McCartney's best album, from 1973, gets the deluxe treatment here — three discs (two CDs, one DVD) loaded with his strongest post-Beatles material. The second CD includes different versions of songs from the first disc. The real gold is on the DVD, which includes old music videos and a look at the album-cover shoot with badass actors James Coburn and Christopher Lee.

Weezer: Pinkerton — Deluxe Edition(DGC/UMe)

You can thank Weezer's second album, from 1996, for kick-starting every single emo songwriter you've had to endure over the past decade. It's still a great record, amped up with B-sides, live cuts, and acoustic songs on this two-disc reissue. There's some bloat here, but the original album's 10 songs remain a core inspiration for anxious, zit-speckled kids across the nation.

Apple Records Box Set(Apple/EMI)

The Beatles released more than just their own records on their record label, as this 15-disc box reveals. They also got behind albums by fledgling singer-songwriter James Taylor, protégés Badfinger, and awesome-haired collaborator Billy Preston. All are from the late '60s and early '70s, and some are better than others — which explains why Apple didn't last long.

Mountains Come Out of the Sky: The Illustrated History of Prog Rock(Backbeat)

We love to make fun of prog-rock, for obvious reasons. But we also love staring at prog-rock album covers. Like, for hours. This book is loaded with pictures of guys with long, girly hair and rows and rows of decked-out synthesizers. It's also filled with lots of big colorful dragons and far-out galaxies that would look totally cool on the side of your van.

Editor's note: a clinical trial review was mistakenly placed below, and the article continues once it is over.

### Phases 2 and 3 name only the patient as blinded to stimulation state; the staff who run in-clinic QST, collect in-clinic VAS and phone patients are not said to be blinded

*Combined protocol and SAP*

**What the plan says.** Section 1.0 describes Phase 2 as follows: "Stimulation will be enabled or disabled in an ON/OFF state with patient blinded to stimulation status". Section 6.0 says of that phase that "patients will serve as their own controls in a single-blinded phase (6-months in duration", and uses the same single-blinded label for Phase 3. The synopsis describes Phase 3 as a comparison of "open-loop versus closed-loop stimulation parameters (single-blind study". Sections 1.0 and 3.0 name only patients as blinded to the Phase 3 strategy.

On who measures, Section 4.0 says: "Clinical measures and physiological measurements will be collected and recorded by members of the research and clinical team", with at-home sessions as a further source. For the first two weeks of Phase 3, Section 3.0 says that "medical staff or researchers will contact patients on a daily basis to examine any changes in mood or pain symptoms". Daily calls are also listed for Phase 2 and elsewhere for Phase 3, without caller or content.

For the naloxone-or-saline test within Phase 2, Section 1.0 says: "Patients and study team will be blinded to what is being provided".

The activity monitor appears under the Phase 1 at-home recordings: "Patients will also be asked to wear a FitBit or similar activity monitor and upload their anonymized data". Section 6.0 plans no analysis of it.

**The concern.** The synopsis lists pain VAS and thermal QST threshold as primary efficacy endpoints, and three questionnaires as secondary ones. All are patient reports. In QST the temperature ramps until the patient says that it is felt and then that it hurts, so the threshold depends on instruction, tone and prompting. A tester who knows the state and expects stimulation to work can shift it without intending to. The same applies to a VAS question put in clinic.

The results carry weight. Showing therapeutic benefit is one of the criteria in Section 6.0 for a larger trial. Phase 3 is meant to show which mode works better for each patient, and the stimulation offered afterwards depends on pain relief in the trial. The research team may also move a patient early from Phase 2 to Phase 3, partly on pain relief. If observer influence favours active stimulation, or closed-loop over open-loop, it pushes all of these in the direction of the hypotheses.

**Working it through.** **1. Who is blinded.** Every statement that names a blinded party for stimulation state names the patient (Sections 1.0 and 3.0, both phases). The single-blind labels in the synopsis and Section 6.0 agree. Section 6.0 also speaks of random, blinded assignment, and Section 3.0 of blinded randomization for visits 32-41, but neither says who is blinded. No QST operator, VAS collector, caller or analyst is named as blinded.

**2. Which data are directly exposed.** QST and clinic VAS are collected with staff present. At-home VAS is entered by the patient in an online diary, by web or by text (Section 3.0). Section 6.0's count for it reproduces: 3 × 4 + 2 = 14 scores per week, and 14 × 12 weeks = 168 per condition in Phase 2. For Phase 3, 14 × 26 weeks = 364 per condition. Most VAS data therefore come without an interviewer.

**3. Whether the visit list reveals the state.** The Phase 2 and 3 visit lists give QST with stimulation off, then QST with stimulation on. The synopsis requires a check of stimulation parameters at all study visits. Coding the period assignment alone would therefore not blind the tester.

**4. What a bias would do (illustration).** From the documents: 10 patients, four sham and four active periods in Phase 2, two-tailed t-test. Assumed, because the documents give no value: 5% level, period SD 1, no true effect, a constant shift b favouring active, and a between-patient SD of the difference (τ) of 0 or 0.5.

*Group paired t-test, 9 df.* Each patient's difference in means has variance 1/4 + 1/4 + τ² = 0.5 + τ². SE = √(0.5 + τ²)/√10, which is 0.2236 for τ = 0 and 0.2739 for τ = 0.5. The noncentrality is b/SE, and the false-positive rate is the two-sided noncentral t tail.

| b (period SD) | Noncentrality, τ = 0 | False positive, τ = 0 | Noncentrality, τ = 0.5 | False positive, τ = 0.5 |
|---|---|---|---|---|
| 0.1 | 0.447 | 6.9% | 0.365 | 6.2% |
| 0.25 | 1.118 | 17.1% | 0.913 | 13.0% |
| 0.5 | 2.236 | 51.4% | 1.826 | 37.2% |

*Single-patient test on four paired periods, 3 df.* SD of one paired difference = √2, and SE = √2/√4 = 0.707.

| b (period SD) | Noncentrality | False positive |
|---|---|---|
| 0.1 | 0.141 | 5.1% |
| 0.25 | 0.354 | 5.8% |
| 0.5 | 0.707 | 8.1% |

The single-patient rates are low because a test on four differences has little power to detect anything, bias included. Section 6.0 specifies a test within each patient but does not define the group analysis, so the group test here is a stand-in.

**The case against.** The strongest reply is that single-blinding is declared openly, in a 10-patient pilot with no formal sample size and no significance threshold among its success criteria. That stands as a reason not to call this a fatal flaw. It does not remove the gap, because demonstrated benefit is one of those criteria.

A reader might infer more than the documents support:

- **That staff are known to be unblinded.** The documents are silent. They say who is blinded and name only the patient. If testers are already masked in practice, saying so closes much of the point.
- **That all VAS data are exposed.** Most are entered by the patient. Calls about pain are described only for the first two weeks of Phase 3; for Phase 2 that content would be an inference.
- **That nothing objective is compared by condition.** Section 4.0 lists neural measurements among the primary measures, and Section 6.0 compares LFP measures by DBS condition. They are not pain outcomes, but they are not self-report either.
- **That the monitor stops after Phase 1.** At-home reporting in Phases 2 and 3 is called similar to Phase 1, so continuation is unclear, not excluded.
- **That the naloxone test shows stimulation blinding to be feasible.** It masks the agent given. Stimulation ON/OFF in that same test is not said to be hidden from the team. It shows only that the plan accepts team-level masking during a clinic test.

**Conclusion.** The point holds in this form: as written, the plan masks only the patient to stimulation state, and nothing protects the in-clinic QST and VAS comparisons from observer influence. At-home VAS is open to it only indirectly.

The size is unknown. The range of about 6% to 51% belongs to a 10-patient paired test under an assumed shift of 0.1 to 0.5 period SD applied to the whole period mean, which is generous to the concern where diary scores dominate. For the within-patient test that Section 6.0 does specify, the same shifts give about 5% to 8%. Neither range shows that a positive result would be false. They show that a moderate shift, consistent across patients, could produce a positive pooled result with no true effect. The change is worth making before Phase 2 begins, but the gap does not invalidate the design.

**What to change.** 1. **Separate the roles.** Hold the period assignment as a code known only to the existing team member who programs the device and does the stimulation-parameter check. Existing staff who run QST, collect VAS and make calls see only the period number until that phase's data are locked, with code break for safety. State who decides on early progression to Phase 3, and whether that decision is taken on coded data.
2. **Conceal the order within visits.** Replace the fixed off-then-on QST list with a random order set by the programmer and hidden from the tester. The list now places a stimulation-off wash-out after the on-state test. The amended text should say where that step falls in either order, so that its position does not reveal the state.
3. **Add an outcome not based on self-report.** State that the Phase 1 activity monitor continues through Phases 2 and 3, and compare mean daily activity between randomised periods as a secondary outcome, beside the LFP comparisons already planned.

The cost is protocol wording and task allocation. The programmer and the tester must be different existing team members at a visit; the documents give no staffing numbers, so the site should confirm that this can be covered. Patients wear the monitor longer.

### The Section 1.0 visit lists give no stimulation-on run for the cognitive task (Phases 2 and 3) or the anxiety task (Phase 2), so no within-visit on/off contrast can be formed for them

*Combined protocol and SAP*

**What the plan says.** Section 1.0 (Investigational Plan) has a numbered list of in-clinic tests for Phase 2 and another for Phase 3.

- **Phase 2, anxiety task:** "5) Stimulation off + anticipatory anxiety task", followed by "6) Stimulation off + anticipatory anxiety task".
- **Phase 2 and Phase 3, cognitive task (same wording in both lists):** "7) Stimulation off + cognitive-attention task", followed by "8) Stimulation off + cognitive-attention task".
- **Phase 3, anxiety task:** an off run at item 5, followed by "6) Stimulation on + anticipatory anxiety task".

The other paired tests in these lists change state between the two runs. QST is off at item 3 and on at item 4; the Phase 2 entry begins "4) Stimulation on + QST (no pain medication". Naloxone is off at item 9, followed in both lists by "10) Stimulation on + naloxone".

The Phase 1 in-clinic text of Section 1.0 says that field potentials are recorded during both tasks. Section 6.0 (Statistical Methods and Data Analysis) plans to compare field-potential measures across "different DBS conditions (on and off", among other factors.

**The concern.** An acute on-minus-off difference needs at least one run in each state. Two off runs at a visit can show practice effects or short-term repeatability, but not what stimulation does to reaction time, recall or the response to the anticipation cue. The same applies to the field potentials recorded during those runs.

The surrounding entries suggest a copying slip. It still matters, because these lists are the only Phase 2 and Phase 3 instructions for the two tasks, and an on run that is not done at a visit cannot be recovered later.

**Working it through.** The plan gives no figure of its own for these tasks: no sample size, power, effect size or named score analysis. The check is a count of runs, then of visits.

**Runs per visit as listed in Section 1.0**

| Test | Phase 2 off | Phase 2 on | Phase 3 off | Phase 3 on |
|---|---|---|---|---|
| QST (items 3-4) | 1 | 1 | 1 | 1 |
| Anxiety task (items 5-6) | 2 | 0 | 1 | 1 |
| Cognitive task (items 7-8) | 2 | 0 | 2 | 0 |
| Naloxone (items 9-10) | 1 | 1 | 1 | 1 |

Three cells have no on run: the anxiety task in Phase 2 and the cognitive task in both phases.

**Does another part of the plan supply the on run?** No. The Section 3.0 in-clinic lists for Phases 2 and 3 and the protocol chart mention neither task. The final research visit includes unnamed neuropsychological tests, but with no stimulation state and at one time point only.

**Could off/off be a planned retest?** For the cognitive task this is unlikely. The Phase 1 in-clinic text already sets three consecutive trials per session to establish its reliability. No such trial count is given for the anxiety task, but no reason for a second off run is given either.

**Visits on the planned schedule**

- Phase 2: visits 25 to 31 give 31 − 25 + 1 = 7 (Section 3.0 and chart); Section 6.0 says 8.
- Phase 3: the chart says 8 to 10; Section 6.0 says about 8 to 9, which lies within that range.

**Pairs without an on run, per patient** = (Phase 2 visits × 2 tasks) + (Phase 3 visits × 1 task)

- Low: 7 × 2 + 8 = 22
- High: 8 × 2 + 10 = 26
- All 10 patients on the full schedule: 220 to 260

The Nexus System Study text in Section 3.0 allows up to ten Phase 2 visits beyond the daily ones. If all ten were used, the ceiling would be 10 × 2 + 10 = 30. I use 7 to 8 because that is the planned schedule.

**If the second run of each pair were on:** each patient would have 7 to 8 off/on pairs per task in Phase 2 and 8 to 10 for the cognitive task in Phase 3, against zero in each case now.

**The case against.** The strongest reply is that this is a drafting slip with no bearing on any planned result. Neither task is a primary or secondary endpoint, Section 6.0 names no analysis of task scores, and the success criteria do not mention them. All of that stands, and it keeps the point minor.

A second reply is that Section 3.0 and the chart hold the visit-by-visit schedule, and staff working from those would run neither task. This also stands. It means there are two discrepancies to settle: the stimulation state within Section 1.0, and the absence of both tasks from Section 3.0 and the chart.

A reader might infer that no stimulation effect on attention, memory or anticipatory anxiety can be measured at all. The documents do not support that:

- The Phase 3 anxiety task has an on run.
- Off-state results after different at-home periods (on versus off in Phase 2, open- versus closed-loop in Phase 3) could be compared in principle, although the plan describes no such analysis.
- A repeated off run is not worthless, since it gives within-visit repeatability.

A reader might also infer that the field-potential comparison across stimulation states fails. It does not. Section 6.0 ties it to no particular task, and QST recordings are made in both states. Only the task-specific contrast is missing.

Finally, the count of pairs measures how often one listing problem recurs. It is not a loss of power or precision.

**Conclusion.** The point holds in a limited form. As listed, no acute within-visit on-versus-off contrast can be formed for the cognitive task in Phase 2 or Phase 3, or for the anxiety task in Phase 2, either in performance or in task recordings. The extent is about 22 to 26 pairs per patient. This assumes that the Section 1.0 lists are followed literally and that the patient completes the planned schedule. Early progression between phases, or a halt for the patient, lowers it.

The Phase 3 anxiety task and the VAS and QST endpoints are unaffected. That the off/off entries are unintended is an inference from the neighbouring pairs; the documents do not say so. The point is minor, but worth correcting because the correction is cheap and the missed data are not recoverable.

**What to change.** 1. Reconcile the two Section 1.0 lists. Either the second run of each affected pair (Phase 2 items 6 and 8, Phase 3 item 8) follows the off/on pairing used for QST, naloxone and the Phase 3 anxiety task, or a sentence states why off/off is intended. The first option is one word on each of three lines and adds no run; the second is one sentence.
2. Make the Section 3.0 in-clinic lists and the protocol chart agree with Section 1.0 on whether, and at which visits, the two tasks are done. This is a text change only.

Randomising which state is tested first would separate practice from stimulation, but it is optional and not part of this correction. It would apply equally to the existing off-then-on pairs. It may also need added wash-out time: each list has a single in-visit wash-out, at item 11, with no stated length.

The Looney Tunes Treasury (Running Press)

This massive volume is like an interactive museum dedicated to the cartoon legends. All of them are here: Bugs Bunny, Daffy Duck, Tweety, Sylvester, Yosemite Sam. Treasury contains more than 200 artifacts, including original artwork and sketches. It's also stuffed with collector's items, like scripts, comic book covers, and a Tasmanian Devil mask. That's not all, folks.

A Very Irregular Head: The Life of Syd Barrett (Da Capo)

Barrett was Pink Floyd's original singer, a drug-popping space cadet who sang about cats, gnomes, and other things that were a million miles away from the dark side of the moon. He became a famous drug casualty, too whacked out to perform. Rob Chapman tells his tragic story with help from friends and the singer's work. And you thought The Wall was messed up.

More by Michael Gallucci